Yukon Blonde has been at it for at least ten years. What are you most proud of in regards to how your music has evolved?
In the past our albums were usually produced in a predictable manner, perhaps a tad safe, and I think we’ve come to realise that it was a lack of confidence. Vindicator however feels more like a collective symbol of our conviction towards artistic agency. We have had the luxury of time to experiment and take a song down an unconventional path. This is a record we’ve always wanted to make and we’re proud of it.
During the writing of your new record Vindicator, what were some of the challenges the band faced? Were there any major musical influences during the writing process that impacted the compositions?
The main challenge with Vindicator was holding ourselves accountable to finishing it. This has been a labour of love for close to two years; writing, tracking, producing and mixing the entire thing ourselves. When a project becomes so insular and personal it’s hard to know when something is done.
I read a good line in a Jeff Tweedy’s book recently, “No work of art is ever finished, it can only be abandoned in an interesting place”.
That feels about right.
As for musical influence, Wings was definitely brought up a lot while making this record, but we all bring our personal tastes to the table.
For decades, Canada has continuously produced some of the world’s finest musicians and musical artists from every musical genre. How does it feel to be part of such a global contribution?
Yeah, for such a small population Canada does produce great art, but we tend to be the overshadowed sibling to America and it can be near impossible to cross over. When you see peers who make those strides you can’t help but cheer them on.
What is the music scene like in Vancouver? How different would you say that the Canadian music scene is from that of the states?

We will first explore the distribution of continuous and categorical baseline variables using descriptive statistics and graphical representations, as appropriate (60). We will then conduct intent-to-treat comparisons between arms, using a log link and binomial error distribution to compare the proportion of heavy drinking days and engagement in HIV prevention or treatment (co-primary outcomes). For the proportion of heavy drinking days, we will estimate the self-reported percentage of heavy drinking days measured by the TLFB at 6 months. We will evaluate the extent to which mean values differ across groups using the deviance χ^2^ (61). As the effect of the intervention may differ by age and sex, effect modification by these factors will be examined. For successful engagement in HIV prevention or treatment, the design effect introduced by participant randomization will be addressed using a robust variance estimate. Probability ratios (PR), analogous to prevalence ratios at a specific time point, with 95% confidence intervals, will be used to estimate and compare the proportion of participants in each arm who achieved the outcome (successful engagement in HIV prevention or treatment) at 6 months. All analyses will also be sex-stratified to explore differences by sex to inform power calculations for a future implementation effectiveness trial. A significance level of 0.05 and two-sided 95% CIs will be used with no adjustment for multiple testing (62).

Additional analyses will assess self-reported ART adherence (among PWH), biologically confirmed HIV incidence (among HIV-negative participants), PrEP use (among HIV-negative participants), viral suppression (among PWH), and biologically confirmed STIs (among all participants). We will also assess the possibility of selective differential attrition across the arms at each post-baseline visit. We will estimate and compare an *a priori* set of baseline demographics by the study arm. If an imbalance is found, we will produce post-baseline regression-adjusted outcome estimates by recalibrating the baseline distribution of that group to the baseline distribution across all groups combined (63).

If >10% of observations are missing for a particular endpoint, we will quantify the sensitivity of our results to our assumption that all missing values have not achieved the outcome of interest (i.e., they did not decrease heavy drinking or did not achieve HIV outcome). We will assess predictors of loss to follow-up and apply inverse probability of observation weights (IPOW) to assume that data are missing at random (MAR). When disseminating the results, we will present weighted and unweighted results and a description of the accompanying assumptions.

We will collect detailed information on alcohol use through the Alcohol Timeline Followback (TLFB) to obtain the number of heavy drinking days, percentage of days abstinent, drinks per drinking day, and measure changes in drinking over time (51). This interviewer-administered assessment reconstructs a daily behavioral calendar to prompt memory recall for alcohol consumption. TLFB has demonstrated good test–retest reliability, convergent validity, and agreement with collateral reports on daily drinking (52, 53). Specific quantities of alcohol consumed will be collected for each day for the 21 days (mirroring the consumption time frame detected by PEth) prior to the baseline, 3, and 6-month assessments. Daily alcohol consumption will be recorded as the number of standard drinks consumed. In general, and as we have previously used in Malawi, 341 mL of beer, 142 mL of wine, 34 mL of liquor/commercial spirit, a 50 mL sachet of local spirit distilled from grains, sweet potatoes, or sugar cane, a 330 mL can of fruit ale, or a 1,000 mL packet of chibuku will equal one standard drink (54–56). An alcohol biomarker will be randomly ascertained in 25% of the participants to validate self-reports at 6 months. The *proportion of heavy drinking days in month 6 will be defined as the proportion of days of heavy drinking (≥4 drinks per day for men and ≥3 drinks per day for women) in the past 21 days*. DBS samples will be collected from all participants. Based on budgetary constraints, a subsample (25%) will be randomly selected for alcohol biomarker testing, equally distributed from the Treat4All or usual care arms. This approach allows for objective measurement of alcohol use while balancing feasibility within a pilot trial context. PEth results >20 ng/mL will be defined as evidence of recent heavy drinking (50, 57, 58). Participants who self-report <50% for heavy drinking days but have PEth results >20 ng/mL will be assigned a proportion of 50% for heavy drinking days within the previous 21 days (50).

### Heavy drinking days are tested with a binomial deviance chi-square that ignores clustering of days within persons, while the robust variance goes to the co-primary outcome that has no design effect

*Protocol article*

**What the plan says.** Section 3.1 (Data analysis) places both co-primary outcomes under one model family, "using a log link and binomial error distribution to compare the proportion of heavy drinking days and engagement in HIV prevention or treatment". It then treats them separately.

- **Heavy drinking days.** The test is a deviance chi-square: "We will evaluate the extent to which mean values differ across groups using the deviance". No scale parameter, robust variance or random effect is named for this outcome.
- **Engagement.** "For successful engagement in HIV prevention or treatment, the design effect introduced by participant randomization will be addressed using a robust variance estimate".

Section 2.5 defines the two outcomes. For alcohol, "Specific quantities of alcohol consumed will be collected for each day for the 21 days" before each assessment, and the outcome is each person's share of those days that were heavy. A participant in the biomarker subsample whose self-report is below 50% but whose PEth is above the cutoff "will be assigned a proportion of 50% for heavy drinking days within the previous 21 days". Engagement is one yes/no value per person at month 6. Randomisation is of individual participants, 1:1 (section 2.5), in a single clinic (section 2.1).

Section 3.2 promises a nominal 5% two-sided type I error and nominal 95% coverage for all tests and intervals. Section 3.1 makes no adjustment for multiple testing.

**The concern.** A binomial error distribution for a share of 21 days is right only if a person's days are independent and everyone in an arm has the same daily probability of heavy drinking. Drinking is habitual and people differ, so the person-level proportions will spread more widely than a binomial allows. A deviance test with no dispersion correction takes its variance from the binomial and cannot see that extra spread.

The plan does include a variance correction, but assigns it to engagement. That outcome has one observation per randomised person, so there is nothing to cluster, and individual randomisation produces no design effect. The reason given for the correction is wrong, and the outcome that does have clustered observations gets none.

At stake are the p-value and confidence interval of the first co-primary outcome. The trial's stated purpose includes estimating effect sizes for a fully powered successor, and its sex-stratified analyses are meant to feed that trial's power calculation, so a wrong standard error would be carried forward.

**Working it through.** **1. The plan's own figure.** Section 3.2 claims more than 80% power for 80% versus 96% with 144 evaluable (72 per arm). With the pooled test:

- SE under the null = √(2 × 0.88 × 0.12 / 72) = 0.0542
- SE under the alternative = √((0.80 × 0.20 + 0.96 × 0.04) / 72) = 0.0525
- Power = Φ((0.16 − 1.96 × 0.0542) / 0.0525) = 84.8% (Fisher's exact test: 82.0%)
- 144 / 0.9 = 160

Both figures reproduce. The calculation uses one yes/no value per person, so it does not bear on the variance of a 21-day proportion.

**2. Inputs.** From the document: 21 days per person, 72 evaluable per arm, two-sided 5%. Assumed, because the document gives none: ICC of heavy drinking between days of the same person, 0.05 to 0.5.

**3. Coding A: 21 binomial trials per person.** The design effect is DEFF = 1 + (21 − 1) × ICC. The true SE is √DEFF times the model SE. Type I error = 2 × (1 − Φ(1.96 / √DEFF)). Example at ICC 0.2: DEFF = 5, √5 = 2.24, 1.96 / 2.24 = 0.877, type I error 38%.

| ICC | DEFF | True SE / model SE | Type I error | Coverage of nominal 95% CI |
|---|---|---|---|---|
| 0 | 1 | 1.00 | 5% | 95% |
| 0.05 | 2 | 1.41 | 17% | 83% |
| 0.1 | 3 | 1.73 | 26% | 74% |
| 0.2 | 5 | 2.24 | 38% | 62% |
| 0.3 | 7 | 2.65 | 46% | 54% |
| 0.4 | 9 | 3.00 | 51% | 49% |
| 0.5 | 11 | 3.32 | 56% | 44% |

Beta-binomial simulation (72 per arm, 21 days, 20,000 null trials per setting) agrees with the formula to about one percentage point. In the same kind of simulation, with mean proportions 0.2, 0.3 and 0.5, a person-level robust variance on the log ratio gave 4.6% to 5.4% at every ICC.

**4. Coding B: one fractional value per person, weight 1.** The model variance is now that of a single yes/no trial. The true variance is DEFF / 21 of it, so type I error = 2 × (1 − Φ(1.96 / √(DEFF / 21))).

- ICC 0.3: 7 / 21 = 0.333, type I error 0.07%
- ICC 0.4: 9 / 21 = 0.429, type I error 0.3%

The music scene in Vancouver is relatively small, but there’s a strong community of great songwriters/bands here.
I personally treat Vancouver as more of a writing city and a place I call home. I usually don’t want to go out much when I’m in town as we’ve normally been on a tour for weeks on end and I just want to hole up in my studio space. However, being in other cities I get the realisation that I’m either a real introvert or have a lack of nightlife energy as most musician friends living in LA or Toronto have multiple ripping bands they play in or at least seem to be out on the town a lot.
YB played at the 2015 SXSW Festival. How was that experience?
SXSW is always a whirlwind, however 2015 was a better experience than usual as we only booked a couple shows during the actual festival and got to take in some great performances. Typically in previous years we’re dragging our gear around Austin trying to attempt 12 shows over 4 days or something hectic like that.
Our label that year hosted a show that acted as a kick off to a U.S. tour supporting Lieutenant (Nate Mendel of the Foo Fighters solo project). They took us on a great run of well attended shows through the States.
If you had a chance to tour with any band, who would that band be and why?
Since we’re on a Wings kick I’ll go with that. Just to sit side stage and watch how they pull those songs off live night after night would be a dream come true.
YB has worked with the legendary producer, Tony Hoffer (The Kooks, M83, Beck, etc). How did that collaboration come about? Do you have another producer that you are dreaming to work with and why?
We reached out to Tony when in search of a mixer while making our record ‘On Blonde’ back in 2015. We sonically loved everything Tony had worked on in the past (I was a personal fan of Alphabetical by Phoenix) we stuck with him to mix our next record ‘Critical Hit’ in 2018 and finally got to meet him that year when we played the Troubadour in L.A.
James stayed in touch with him the most over the years and learned a lot from him in regards to mixing. Tony’s very open about his techniques or specific gear that he’s obsessing over and I appreciate that about him.
In regards to a dream producer, I know in our earlier days we had high hopes of working with Dave Friddmann. We are still massive fans of the The Soft Bulletin by The Flaming Lips. The crushed drum sounds and synthscapes on that record have always been a reference point for us.
Another dream scenario would be a collaboration with Dan Snaith from Caribou, everything he creates is very inspirational.
A lot of your music has that 70’s retro sound to it. Who or what have been some of your influences/inspirations over the years?
Mid 70’s Beach Boys records such as Surfs Up, Holland, Carl and the Passions are always band fav’s. The Kinks, Roy Ayres, Marvin Gaye, Broadcast, Bill Withers, Little Dragon the list goes on and on…
What can fans expect from Yukon Blonde in the future?
The future is a bit unknown and we’re trying to navigate innovative ways to promote this record. We’d obviously love to take these songs on the road but until then we’ll patiently wait out this pandamic and continue to write/record new music.
You can follow Yukon Blonde at https://www.facebook.com/yukonblonde Instagram@yukonblonde